Your Subtitle text
Boxer Dog Size

The Boxer is considered to be a medium sized dog breed, although some would assume he would be classified as large.

With this said, there is still a lot of confusion and concern, among owners, regarding size.

“Medium” is a broad term to apply to a dog’s physique, so let’s look into this further.

This classification of all “medium” dog breeds  range from 35 to 65 pounds (15.8 to 29.4 kg). This said, there can be a huge diffrence that involves structure, frame (skeletal size) and body composition.

The average Boxer dog size is at the very top of this range for those considered to be medium (almost surpassing it and being in the "large" breed group)…and with some, they will indeed tip over the line...

Although this does not change their group classification. 

One must remember that even though there are breed standards, each dog is an individual and there will be some who are a bit smaller and some who are a bit larger…

Also, growth often happens in rapid phases.

Let's look at all the elements of this, including:
  • Expected Weight and Height
  • Why appearances will vary
  • What to expect at different ages
Boxer dog size
Per AKC guidelines, the following is Boxer dog size for adults:

Males:  Adult weight will range between 60 and 70 pounds (27 to 32 kg).  Their height, measured at the shoulder will range between 22 to 25 inches (56-63 cm)

Females:
  Adult females will range between 55 to 65 pounds (25-29 kg). Their height, measured at the shoulder will range between 21 to 24 inches (53 to 61 cm).

Keeping this in mind, one can have a female who is 24 inches and 55 pounds…and another who is 21 inches and 65 pounds.  This means that with both fitting into the standard, one will be short and stocky…the other taller and leaner.   Therefore, with there being some wiggle room regarding the numbers, Boxers will have varied frames.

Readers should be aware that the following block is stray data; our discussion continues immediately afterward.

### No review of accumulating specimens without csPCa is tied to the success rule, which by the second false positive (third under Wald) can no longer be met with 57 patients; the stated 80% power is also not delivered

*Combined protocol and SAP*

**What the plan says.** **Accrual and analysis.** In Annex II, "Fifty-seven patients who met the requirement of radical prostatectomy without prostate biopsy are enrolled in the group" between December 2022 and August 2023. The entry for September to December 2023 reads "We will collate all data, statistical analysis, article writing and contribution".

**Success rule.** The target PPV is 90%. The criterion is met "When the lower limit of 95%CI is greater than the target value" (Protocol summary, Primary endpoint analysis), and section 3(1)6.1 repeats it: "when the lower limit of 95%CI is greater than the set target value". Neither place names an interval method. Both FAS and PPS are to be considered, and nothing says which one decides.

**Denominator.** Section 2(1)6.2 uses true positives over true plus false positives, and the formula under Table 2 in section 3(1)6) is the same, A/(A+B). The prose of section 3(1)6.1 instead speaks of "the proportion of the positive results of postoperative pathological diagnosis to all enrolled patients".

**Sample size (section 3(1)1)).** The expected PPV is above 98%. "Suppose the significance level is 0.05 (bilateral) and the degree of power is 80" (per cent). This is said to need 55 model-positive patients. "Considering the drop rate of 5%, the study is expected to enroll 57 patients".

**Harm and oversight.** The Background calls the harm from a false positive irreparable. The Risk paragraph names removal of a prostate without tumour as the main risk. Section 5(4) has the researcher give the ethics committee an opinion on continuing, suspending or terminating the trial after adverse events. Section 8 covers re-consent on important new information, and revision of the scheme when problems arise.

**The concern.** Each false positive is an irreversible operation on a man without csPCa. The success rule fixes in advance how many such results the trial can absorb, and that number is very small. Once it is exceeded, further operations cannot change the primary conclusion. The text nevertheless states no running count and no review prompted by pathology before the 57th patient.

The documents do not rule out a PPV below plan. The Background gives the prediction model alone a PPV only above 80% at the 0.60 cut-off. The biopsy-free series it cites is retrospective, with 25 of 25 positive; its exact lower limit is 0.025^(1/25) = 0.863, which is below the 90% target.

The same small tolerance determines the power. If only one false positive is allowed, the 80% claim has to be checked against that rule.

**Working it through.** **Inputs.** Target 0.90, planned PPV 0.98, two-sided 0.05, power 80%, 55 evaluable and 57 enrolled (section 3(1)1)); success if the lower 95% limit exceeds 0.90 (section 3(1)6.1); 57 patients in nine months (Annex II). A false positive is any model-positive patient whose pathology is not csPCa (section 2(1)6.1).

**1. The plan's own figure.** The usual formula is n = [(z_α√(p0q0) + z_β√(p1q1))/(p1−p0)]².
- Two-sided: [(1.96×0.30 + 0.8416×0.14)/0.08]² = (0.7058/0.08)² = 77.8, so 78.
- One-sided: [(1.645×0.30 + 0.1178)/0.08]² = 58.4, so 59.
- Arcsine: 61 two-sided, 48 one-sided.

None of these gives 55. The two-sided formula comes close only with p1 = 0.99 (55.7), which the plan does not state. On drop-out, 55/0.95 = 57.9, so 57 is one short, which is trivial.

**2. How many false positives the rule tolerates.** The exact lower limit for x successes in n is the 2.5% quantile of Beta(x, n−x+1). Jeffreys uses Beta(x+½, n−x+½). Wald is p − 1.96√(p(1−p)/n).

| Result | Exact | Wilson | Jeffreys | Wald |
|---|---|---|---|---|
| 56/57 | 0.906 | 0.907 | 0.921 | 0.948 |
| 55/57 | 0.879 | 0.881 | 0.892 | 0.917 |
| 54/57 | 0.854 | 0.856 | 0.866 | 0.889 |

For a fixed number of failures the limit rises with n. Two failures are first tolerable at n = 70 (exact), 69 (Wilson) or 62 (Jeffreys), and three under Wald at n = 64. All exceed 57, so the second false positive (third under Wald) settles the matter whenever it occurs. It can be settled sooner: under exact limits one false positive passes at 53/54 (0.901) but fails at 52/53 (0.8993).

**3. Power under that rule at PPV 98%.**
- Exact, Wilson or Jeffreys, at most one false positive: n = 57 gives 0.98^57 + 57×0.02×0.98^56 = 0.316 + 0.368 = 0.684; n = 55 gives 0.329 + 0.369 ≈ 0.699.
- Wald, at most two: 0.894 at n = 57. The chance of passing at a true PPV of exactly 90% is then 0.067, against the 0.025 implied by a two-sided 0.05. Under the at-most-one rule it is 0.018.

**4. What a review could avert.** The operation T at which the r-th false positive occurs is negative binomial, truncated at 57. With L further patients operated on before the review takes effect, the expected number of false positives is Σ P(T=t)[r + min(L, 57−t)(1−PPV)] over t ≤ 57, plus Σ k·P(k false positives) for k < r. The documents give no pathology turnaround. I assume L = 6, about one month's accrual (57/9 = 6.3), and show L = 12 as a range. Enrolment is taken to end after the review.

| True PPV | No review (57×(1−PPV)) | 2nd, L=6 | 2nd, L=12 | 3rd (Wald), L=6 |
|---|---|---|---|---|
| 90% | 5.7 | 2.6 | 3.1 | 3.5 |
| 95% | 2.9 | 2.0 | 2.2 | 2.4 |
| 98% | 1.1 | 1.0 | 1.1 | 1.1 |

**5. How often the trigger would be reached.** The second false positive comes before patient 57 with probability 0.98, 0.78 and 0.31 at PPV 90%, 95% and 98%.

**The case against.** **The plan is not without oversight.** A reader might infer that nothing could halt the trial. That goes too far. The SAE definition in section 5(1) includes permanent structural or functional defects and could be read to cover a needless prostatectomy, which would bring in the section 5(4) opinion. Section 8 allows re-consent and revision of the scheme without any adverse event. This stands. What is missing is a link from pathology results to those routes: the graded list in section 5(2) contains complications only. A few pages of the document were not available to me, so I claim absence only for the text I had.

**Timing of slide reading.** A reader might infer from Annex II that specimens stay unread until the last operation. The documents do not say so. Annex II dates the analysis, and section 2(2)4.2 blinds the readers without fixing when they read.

Elements That Affect the Size of Boxer Dogs

When breeders bred specially for show (and remember that when they do so, only a small percentage of the puppies will actually be top show quality), the dogs in general will be on the smaller end of the size scale and a bit more chiseled than their counterparts.

When Boxers are bred not for show, but rather for a stronger sturdier appearance, this is often referred to as working lines and not show lines.  With the goal of remaining in the size range standard, these dogs will (in general) be at the top of the size scale and have more bulk.

Therefore, who you purchase your Boxer from and what their breeding program goals are will play a role in the ultimate size of your dog.   One must remember that show line breeders will have many puppies who are just wonderful, but falling a tad short of what is needed to conceivably win a ribbon, will be sold as pets (breeding rights will not be given).

See Also: Boxer Dog Dwarfism

Growth Rates

1.     In general, the smaller a dog’s final adult weight, the sooner he or she will stop growing…therefore if your Boxer is genetically predetermined to be 60 pounds, he will still be in a growth stage at the age of 17 months as opposed to another who is genetically predetermined to be 50 pounds.

2.    Final Boxer dog size cannot be determined for several years.  Most puppies will grow in both height and weight until the age of 12 months (minimum) and 15 months (maximum).  Now, this refers to most…there will always be exceptions.   Now, the growth does not stop there…After  full height is reached, the Boxer will then continue to grow in girth until the age of 2 to 3 years old.   With many, the time between 1.5 years and 3 years old will be time when the chest area really fills in and becomes broad.

3.  
 Even when a Boxer is done developing in both height and weight, the growth plates will not fully close until the approximate age of 18 months…For this reason, one must take care to not over-exercise the dog.  Exercise is very important and essential for good health…With this said, a daily walk, a 20-30 minute cardio burst that can be achieved by playing fetch and normal activities such as command training is the limit of what a younger than 18 month old should be expected to do.